It’s not merely a matter of expertise. When artistic entities such as Dennis González and João Paulo meet, there’s a third factor in the equation, specifically an instinctive capacity of establishing with deadly accuracy how many pitches should get played, and how long or short they should be. Not to mention how certain silences weigh amidst these muted conversations. So Soft Yet, which follows Scapegrace (same label) is a 59-minute collection of dejected moods, evocative pastels and calm experimentations depicted by trumpet, cornet, acoustic and electric piano. It’s a fine testimonial – better than the previous one, if you ask me – of two musicians attempting to shine by evoking the ghost of an understated beauty instead of hiding behind technical brilliance (an element that, in case of doubt, lies at the basis of both beings). In pieces such as “El Destierro” a clairvoyance of sorts permits a reciprocal anticipation of the respective moves, the resulting music appearing superbly designed in its gradual development. The soulful sedimentation generated by these fragments of higher sceneries is something that a reviewer can’t stuff into a pot: just let the notes flow, realizing that implications are everywhere. Unspoken or less.

Free Jazz review by Paul Acquaro

Lama – Oneiros (CF 240)
Lama is an electronically enhanced acoustic drum, bass and trumpet trio that has delivered an excellent album with “Oneiros”. The pieces fit together so tightly that there’s hardly room for a wasted note, beat or breath as the musicians move gracefully through the set of songs, nimbly riding the contours between structure and freedom.

For the most part, the instruments are used fairly conventionally, though the musicans are not prone to hold back from extended technique when the moment calls, or use electronic processing and real-time loops to create new possibilities. Trumpeter and group leader Susana Santos Silva plays mostly with a clean and dynamic tone. Bassist Goncalo Almeida’s upright sound is perfect support for Silva, as he produces a rich sound that contracts nicely with the more subtle use of electronics. Greg Smith’s drumming and percussion is an important connection between the other instruments, whether creating texture or coming up with a smart groove.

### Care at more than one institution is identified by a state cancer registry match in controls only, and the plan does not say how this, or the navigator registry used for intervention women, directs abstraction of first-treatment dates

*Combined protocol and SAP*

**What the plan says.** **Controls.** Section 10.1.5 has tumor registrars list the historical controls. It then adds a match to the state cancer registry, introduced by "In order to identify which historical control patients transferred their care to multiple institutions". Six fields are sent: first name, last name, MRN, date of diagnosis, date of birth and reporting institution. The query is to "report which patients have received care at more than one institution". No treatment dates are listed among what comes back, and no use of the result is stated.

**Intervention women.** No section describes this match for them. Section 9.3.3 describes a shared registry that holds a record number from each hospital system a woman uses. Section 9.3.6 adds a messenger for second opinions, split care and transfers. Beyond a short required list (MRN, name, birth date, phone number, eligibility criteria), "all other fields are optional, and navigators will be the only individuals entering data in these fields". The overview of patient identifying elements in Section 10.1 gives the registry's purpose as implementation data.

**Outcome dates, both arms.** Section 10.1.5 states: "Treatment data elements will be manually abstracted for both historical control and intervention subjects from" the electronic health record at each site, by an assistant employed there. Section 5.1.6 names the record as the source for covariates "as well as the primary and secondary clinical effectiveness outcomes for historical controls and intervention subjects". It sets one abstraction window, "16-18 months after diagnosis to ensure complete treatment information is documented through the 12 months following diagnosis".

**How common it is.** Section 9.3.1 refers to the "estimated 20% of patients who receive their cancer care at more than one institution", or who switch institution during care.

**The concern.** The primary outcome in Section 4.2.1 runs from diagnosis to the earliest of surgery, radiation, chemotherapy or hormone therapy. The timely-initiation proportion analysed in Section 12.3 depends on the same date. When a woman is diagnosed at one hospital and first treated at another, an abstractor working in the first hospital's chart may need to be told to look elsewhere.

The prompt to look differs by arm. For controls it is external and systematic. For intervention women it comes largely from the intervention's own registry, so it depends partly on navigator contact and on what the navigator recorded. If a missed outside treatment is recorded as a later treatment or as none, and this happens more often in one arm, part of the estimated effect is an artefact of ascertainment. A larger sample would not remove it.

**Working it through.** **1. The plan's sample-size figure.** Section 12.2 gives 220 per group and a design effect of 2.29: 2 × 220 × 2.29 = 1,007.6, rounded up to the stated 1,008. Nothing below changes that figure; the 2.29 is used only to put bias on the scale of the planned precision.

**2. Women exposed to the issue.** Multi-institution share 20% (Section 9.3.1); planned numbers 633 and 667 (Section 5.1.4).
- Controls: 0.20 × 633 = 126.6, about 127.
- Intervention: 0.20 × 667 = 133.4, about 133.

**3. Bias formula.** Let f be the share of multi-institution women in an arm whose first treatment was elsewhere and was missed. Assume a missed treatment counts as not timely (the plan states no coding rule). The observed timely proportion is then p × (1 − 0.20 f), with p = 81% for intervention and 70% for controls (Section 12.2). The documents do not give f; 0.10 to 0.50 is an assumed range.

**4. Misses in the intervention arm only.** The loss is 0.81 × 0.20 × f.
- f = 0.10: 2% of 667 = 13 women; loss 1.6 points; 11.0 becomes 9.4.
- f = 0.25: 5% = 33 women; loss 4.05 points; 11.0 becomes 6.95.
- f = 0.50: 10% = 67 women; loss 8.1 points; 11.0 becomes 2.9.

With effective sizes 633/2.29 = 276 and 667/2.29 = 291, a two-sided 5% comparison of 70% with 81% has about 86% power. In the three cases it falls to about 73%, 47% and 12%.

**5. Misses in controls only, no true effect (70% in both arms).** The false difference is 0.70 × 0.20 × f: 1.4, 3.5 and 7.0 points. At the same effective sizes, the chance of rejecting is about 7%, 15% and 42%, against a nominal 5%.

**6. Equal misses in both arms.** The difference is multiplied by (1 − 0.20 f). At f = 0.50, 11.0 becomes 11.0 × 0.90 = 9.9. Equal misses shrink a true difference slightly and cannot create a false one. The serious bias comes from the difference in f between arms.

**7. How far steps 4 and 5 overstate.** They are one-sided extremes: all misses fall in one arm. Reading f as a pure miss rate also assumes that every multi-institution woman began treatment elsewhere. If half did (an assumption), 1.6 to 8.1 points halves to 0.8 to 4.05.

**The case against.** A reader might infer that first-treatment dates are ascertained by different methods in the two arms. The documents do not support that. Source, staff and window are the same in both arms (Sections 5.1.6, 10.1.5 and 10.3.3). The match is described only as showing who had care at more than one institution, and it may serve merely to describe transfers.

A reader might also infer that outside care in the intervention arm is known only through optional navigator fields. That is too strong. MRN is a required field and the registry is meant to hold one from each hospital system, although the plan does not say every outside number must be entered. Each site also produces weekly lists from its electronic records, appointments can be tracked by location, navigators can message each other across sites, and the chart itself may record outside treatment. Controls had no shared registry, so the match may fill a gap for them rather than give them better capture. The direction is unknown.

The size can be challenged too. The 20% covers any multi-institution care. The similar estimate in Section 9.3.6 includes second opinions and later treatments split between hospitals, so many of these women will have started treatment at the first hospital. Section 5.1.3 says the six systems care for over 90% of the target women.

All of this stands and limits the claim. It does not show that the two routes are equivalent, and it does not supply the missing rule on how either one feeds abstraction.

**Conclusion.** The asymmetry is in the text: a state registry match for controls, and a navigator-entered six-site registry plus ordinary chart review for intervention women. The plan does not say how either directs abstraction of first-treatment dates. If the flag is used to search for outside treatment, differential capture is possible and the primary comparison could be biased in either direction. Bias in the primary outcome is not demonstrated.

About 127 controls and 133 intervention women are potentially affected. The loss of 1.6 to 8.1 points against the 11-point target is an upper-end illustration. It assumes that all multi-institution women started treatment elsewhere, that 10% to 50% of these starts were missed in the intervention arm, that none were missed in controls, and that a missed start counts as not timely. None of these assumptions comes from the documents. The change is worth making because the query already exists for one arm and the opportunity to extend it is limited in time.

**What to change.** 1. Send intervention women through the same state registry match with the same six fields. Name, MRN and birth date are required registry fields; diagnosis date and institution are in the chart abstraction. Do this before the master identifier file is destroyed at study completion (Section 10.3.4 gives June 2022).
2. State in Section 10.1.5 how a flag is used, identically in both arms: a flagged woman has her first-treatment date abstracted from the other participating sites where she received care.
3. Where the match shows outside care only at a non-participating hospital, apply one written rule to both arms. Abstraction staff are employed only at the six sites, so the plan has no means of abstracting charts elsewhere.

The first tune, ‘Alguidar’ contains a little of everything, from a static-laden start that seques into an nonabrasive noise jam and then into a complex groove between Almeida and Smith. Silva delivers, over the elastic time, some possibly Ayler-inspired martial themes but goes far beyond them into a spirited improvisation.

‘Overture for Penguins’ begins with a simple but effective theme bowed on the bass. Electronics crackle and spit, and soon comes in Smith’s colorful percussion and Silva’s crystal clear and driving trumpet. A playful juxtaposition of light and dark rhythms help conjure a delightful tension, and as the tune unfolds, it takes on an almost rock-ish dimension.

A tune whose title speaks to me, ‘My Fucking Thesis’, circles around in an echo filled chamber of angular ideas and passionate argument. The electronics are used here for texture and fill, like cross hatching in a sketch. The brittle fizzle and digital spittle adds depth to the acoustic lines. Moments towards the end of the song, and especially in the next tune ‘The Chimpanzee Who Told Man How To Cry’ remind me of Miles Davis, somewhere between the minimalist funk of Miles in the Sky and the sheer power of Bitches Brew. Quieter moments, like in the title track, display a sensitive and melodic fragility that exudes a certain melancholy.

Overall ‘Oneiros’ is a dynamic album with a lot to offer the listener. It defies the conventional but is also quite accessible. Highly enjoyable and grows better and better with each listen.